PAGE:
The Historical Significance Of AEW Grand Slam

8 months ago by Tranquilo Club

The Historical Significance Of AEW Grand Slam

When All Elite Wrestling was founded in January 2019, it added a much-needed breath of fresh air to the wrestling scene outside of WWE.

There were already plenty of great promotions to choose from, but none like this.

Over the years, plenty of people with deep pockets have tried putting on the wrestling promoter hat, and very few have succeeded.

It’s not an easy gig, but in the case of AEW President Tony Khan, he’s made it look easy. And more importantly, he’s made it look fun.

AEW has had a meteoric rise over the past two years. Like much of the world, they experienced a brief setback due to the COVID-19 pandemic, but it seems they’ve now found their groove, which has led the company to new heights.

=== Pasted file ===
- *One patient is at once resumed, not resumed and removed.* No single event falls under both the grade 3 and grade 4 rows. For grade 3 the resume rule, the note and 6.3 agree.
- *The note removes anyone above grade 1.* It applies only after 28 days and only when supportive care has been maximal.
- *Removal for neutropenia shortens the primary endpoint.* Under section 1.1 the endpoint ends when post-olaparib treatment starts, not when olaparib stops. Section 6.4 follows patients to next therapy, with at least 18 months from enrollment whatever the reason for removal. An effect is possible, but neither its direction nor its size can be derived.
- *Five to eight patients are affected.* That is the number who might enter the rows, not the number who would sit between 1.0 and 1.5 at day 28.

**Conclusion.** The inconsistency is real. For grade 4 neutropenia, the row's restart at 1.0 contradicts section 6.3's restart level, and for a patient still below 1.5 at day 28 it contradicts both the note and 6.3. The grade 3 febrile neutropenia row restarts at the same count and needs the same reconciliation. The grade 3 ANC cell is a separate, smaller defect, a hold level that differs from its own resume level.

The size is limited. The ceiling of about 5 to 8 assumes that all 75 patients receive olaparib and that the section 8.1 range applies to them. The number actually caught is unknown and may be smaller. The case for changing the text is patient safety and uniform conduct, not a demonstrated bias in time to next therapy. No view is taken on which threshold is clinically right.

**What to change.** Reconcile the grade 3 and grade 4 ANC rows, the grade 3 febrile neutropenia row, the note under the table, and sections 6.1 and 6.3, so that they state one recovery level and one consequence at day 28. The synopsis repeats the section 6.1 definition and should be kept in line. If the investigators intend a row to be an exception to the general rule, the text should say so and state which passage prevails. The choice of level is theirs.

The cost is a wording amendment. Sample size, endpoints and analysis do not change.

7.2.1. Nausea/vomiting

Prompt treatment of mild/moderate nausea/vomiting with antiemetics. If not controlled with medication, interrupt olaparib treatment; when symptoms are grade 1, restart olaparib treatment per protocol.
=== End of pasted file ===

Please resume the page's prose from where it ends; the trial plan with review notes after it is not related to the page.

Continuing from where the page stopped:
Tony Khan and company have created an atmosphere at AEW that has attracted top names across the wrestling industry.

CM Punk, Bryan Danielson and Adam Cole are the latest big names to join the two-year-old promotion. And with big names, come big results.

Record pay-per-view buys, ratings, and attendance have made AEW the hot destination for professional wrestling.

AEW’s latest pay-per-view, All Out, received universal acclaim from wrestling fans across the globe. On any other year, All Out would be a shoe-in for show of the year.

But come September 22, 2021, AEW hopes to top the fantastic show they put on in Chicago over Labor Day weekend.

AEW Grand Slam will see AEW make its New York City debut at the Arthur Ashe stadium in front of their biggest crowd to date.

As of the time of writing, nearly 19,000 tickets for the event have been sold, making this the biggest non-WWE wrestling crowd in the United States since 1999. And the crazy part is, the majority of those tickets were sold prior to the arrival of Punk, Cole, and Danielson.


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